Many chemistry lab processes involve the use of manual data recording – a time-consuming approach that is prone to human error.
A significant portion of these processes can benefit from the use of automatic data logging and automated instrument control. This is particularly beneficial for teams of chemists working across different sites, sharing data and aiming to reproduce experiments consistently.
In an ideal world, different pieces of equipment would be able to interact to ensure safe chemistry (including exothermic reactions), even when users are not present.
In all of these circumstances, the use of lab control software may provide an ideal solution.
Using appropriate lab control software enables data to be automatically recorded with scheduled recipes in place to enable unattended operation.
Devices can be linked together to enable additional functionality, share results, set triggers and safety alarms, automatically write reports and more. These features allow laboratories to save time and money while ensuring a safer and more productive working environment.
This article outlines the features and benefits of Radleys’ AVA Lab Control Software, showcasing how this innovative software package can help chemists address all these challenges.
The AVA lab control software has been designed to control a wide range of devices, allowing processes to be automated and streamlined. These include:
Custom configurations can be provided for almost any device with an RS232 interface - the AVA software is able to control and log up to 16 x RS232 devices simultaneously.
One of the most common setups involves performing ‘gravimetric additions’ with a peristaltic pump and a balance.
Tubing is run from the reagent bottle on the balance via a peristaltic pump and into the reaction vessel. The two devices can be linked together via the software, allowing users to add a specific mass in a pre-determined time.
AVA can also be used to link the addition step to a further sensor for added safety, for example, a temperature probe.
If the addition generates an exothermic reaction, the software can automatically pause the addition when the temperature rises and then restart it once a safe temperature has been restored.
This example setup enables safe, precise and controlled additions, even when the experiment is taking place unattended.
It is also possible to make automated additions by using a syringe pump to add a specified volume. The image below provides an example of how this could be displayed in the AVA control software.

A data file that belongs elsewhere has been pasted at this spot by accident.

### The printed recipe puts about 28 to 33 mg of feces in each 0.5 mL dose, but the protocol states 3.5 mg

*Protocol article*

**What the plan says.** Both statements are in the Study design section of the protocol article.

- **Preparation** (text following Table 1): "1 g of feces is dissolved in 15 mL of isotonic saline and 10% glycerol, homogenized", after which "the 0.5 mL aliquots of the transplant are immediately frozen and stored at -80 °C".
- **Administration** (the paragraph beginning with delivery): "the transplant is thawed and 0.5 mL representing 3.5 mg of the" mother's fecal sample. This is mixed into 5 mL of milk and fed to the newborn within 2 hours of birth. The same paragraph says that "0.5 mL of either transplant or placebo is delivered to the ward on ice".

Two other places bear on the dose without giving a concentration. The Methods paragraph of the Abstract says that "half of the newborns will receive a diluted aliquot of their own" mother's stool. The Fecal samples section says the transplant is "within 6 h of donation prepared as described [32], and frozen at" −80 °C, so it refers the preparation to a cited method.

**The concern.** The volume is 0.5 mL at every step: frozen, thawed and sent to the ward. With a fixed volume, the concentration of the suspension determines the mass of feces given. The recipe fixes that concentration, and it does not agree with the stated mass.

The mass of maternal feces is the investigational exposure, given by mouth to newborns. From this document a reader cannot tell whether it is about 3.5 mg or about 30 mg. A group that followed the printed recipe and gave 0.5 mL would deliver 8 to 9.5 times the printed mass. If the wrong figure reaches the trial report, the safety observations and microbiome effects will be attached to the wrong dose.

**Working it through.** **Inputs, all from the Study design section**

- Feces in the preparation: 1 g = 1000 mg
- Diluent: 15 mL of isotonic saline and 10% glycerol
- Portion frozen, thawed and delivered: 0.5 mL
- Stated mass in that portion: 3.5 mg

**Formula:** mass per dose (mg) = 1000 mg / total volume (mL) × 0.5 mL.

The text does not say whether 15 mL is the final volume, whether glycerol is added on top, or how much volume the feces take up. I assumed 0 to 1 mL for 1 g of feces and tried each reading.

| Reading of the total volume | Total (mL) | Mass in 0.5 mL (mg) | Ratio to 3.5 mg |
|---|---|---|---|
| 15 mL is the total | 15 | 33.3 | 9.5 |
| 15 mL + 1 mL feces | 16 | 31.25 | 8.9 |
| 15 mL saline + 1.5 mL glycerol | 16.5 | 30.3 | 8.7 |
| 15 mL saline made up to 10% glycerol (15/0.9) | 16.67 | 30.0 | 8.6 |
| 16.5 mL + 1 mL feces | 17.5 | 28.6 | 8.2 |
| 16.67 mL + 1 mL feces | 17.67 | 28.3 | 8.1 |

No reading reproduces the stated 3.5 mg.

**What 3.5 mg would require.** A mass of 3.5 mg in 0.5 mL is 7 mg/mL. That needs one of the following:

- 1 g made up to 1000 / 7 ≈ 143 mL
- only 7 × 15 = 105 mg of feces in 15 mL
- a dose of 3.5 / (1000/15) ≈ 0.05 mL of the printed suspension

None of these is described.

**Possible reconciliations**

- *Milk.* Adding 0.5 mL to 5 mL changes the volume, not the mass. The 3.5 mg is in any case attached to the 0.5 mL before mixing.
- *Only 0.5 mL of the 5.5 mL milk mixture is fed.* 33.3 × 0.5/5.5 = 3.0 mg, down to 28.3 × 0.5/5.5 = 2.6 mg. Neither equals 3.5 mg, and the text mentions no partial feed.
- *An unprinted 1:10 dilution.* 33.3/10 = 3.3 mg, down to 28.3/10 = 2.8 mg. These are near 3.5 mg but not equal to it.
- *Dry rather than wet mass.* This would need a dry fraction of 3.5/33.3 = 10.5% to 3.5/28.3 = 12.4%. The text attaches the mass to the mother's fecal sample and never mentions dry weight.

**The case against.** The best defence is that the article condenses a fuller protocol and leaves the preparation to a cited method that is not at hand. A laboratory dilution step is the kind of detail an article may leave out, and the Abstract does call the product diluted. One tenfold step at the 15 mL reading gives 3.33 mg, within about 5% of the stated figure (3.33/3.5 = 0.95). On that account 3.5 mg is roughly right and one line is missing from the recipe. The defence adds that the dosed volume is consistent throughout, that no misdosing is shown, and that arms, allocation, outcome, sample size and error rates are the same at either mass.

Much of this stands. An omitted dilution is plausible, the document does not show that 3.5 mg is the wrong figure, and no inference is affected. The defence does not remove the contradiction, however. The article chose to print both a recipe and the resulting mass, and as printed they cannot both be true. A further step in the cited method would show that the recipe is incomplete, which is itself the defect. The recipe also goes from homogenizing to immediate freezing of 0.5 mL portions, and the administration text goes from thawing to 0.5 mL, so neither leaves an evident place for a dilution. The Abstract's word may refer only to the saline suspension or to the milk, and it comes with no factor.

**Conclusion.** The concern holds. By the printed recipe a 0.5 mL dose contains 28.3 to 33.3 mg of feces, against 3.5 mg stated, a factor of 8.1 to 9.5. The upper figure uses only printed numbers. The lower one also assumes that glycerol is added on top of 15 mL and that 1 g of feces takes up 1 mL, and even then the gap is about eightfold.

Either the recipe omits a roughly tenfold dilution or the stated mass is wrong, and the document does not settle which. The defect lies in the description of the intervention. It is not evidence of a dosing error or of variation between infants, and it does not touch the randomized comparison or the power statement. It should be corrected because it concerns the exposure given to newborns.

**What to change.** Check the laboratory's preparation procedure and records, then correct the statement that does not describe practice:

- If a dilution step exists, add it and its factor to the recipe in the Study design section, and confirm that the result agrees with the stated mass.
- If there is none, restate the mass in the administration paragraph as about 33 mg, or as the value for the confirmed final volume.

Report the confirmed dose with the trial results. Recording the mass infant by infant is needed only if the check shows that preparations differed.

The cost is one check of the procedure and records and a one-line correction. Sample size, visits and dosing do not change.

The AVA software allows users to control a peristaltic pump based on readings from a pH sensor.
This is achieved by linking a peristaltic pump to a compatible pH meter and pH probe. The software enables the addition of acid or base to the vessel according to a specific pH profile.
A number of other safety feedback loops are possible in the AVA software, as well as those outlined already.
It is possible to provide user-determined device safety limits when setting up equipment in AVA; for example, when setting up a circulator, a user may opt to restrict the temperature range to protect the overall chemistry and/or thermofluid.
AVA also allows users to specify conditions that prompt all devices to enter a user-defined ‘safe state.’ For example, a circulator could be prompted to cool, and the pump may stop if the temperature rises above a defined value.
Potential users who may be curious about AVA are advised to download and explore the free demo version of the software.
This demo version is fully featured and offers full capabilities other than the ability to physically connect to devices. Users can explore the software’s features and run experiments using simulated data.
It is also possible to analyse real experimental data in the demo version, meaning that users are only required to obtain one license for an AVA laptop in the lab to review results or edit schedules on other computers.
AVA experiment files can be shared between different sites with ease.
This information has been sourced, reviewed and adapted from materials provided by Radleys.
For more information on this source, please visit Radleys.
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